Review

It’s a rare RPG these days that manages to be accessible without becoming overly simplistic. The era of obtuse and menu-driven RPGs has fallen to the side somewhat as “streamlining” has become the buzzword of the day.

Straddling the line genuine simplification — caught between the ever-dreaded “dumbing down” and frustration — is a tricky task.

Luckily for Vita owners, Ragnarok Odyssey toes that line with only the occasional loss of balance.

Ragnarok Odyssey is an action RPG spin-off of the Korean MMO, Ragnarok Online. Thankfully, you don’t actually have to know anything about that to understand Odyssey. All you really need to understand is that the world is full of giants and other creatures plucked from Norse mythology that need a good smashing. It’s up to your character to pick up the time-honored JRPG tradition of choosing a class, starting quests and killing bad guys.

While that might sound like a pretty bog-standard RPG, Odyssey does have a couple of wrinkles that separate it from the rest of the herd.

For instance, you might have noticed that “gathering experience points” wasn’t listed among the proud traditions that Ragnarok Odyssey draws from. That’s because instead of leveling up in the standard manner, players must collect materials from fallen foes to build and upgrade weapons and equipment. Characters still level up, but only at scheduled points after completing each chapter.

This has the net result of replacing level grinding with level farming. However, since the requirements to upgrade equipment is bottlenecked by the kinds of enemies available in each chapter, it also means that players will have a better understanding of when the game “expects” them to be prepared for a boss fight. And thanks to the leap in character progression after each chapter, returning to previous levels to farm from old monsters becomes almost trivial.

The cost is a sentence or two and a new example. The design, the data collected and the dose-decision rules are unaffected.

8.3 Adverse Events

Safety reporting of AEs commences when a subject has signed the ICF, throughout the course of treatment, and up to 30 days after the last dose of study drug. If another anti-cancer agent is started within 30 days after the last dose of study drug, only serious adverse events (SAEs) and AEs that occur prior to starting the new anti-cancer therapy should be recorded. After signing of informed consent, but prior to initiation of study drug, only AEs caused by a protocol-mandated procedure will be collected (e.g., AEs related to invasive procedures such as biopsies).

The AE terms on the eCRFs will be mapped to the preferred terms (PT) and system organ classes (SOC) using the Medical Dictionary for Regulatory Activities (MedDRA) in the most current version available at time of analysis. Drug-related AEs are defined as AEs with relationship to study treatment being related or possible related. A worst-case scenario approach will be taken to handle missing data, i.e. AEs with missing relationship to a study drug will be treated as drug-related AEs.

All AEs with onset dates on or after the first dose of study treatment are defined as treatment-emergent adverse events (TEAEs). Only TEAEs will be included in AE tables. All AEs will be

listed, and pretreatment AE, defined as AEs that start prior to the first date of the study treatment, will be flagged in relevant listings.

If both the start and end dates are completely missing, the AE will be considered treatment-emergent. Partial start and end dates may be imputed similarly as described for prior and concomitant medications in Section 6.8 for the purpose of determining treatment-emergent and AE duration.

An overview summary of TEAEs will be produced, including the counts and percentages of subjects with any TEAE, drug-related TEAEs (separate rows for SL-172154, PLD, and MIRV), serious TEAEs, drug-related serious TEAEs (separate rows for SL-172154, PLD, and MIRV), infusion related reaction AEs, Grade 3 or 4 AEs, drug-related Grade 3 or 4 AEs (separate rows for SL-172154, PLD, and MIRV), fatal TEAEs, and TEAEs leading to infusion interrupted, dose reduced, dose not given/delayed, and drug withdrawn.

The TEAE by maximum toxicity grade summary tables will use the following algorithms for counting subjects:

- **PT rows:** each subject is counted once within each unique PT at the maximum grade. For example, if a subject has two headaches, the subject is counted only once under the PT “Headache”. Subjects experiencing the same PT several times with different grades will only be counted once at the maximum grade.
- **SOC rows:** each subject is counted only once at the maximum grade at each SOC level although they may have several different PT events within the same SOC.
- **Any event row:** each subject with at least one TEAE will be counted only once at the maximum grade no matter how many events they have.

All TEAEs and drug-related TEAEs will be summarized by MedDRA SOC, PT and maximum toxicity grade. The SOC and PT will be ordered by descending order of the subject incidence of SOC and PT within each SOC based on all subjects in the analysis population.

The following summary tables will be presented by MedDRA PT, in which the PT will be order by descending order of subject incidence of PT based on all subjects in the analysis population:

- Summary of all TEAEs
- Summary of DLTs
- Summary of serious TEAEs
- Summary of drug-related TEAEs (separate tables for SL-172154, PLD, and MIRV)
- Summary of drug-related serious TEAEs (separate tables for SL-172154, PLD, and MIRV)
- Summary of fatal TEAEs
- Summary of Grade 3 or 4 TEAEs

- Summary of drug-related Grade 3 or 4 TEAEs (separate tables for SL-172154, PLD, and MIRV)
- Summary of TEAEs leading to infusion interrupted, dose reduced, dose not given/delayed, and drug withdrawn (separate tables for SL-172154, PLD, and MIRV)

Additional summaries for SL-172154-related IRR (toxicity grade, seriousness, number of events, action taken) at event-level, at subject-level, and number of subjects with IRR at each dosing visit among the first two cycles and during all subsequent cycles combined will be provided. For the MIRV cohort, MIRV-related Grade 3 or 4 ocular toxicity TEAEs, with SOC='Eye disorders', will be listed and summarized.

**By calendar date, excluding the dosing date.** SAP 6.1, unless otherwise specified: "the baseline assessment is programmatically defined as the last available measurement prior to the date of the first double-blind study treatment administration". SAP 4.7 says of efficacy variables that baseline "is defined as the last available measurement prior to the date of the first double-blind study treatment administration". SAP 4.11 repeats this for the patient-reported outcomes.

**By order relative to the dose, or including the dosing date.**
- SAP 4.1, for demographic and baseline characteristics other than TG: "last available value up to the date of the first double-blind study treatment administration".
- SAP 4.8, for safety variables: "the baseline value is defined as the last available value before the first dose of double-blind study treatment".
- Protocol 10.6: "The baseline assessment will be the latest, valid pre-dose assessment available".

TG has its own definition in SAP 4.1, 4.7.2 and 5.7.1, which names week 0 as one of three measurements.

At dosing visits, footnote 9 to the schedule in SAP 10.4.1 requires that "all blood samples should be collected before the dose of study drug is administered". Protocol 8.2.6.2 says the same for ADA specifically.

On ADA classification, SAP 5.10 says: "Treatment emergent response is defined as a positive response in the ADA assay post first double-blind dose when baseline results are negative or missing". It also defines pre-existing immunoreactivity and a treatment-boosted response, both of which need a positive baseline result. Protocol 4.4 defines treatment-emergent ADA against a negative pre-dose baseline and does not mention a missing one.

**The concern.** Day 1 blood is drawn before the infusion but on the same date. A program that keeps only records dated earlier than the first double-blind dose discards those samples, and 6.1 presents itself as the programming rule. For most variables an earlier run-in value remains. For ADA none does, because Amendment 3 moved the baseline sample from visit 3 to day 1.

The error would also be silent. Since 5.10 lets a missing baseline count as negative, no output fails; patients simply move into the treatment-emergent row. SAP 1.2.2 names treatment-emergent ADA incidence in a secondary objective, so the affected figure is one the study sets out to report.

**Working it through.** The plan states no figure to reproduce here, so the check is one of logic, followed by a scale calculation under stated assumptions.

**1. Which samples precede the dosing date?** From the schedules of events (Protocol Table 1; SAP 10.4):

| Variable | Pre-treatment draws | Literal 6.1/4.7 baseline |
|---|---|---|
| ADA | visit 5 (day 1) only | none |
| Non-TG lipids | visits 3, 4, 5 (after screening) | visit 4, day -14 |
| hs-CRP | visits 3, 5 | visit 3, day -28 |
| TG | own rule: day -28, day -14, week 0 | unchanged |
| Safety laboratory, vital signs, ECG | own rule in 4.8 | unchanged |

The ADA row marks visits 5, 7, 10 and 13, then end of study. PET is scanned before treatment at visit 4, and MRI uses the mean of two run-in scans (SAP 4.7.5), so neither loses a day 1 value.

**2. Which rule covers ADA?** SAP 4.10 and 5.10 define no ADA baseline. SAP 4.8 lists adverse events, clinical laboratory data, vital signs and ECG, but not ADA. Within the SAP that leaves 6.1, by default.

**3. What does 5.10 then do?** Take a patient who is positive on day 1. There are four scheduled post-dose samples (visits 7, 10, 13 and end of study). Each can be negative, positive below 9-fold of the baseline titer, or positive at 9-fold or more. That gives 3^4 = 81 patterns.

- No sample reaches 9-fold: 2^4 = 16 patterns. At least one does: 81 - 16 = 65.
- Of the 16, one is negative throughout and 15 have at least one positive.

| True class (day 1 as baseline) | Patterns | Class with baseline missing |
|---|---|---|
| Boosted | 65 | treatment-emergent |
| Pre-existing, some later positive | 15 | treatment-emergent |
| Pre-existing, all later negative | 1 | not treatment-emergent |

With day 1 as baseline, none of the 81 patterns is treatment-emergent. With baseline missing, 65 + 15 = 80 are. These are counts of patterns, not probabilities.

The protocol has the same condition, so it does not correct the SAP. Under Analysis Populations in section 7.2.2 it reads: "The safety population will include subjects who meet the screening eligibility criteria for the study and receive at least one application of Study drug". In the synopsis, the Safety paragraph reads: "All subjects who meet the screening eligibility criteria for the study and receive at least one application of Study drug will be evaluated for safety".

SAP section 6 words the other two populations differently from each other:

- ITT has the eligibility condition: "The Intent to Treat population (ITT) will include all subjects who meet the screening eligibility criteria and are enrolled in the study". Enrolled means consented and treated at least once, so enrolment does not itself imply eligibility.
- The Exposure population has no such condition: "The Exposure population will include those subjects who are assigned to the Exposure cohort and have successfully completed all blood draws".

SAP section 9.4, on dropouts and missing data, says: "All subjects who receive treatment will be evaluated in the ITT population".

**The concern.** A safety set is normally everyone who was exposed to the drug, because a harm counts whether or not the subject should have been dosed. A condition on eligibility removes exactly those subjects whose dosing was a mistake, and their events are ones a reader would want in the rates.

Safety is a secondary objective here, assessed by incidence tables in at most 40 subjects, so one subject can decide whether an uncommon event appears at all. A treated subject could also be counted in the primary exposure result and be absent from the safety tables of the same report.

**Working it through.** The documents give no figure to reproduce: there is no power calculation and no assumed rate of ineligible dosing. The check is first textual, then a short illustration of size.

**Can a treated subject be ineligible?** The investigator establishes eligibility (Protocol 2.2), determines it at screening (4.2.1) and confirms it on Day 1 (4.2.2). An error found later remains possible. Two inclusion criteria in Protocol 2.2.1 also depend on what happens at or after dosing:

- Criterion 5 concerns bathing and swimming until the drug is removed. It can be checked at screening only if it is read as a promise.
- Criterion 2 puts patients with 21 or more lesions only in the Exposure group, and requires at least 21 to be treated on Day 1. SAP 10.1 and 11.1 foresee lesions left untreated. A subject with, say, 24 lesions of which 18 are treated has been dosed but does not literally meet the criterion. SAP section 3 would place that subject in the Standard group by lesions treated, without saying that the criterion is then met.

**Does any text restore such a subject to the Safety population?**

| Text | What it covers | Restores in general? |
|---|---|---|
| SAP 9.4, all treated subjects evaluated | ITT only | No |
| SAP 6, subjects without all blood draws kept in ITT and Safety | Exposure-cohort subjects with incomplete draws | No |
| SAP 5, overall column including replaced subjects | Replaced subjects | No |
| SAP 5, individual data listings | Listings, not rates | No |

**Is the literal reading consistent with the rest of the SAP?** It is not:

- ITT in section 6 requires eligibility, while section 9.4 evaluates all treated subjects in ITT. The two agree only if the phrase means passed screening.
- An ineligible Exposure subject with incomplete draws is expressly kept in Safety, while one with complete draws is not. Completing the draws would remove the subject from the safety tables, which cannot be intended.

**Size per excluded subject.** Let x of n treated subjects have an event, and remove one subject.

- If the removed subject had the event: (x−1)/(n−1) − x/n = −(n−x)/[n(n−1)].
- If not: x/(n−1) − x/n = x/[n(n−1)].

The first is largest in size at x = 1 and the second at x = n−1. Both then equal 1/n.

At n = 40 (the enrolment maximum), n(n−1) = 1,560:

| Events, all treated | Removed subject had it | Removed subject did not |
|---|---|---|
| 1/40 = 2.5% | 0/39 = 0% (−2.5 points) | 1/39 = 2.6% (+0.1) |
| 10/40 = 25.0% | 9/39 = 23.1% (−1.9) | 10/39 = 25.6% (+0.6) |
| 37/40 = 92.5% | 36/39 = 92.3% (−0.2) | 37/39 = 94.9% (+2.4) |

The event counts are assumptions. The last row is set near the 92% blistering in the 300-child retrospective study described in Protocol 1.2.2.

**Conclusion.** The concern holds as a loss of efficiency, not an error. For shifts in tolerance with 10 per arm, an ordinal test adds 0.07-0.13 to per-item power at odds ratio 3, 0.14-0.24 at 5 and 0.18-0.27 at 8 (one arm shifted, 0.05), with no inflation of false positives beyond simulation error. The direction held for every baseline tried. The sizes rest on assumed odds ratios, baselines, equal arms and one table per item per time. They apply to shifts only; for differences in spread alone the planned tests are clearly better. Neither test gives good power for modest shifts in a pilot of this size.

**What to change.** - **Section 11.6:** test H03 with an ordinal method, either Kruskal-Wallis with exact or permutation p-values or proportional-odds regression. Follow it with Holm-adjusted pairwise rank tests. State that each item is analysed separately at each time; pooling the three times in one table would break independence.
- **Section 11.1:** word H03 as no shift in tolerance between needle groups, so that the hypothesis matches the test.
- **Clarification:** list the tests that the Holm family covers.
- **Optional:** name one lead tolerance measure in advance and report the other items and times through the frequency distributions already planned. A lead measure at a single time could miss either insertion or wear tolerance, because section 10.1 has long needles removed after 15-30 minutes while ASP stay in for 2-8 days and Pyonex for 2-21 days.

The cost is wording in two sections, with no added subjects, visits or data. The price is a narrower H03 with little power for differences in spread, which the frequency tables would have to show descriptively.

This can save a huge amount of time and aggravation when leveling up lower level equipment for different classes. With that barrier to entry diminished, switching between classes is mercifully easy and can be done between missions.

That simplicity is great, because the difference between classes can be massive. This has the primary effect of making multiplayer the preferable option if you have the choice. While the game is quite easy at times (perhaps too easy) the variation in play styles allow for some interesting cooperative strategy. This can come in very handy when fighting some of the games massive, decidedly more difficult bosses.

Unfortunately, that variance comes at a price. Not all classes will be well-suited to every situation, or to every player. And because every attack combo is unlocked for every class from the start, there’s little chance of them getting better suited for whatever job is at hand. If you don’t like the class you’ve chosen, or can’t manage to squeak past a certain boss with your available abilities on your own, you’re consigned to starting a new game, farming the materials necessary to upgrade new equipment or asking for a friend to drag you through.

Restarting the game because you’ve chosen the “wrong” class before unlocking the ability to switch classes is an unacceptable waste of the player’s time. Thankfully, the ability to trade jobs is unlocked quite early in the campaign, and after that it’s all up to you.

As if to apologize for that early waste of time and patience, Ragnarok Odyssey’s combat is about as fast as it gets.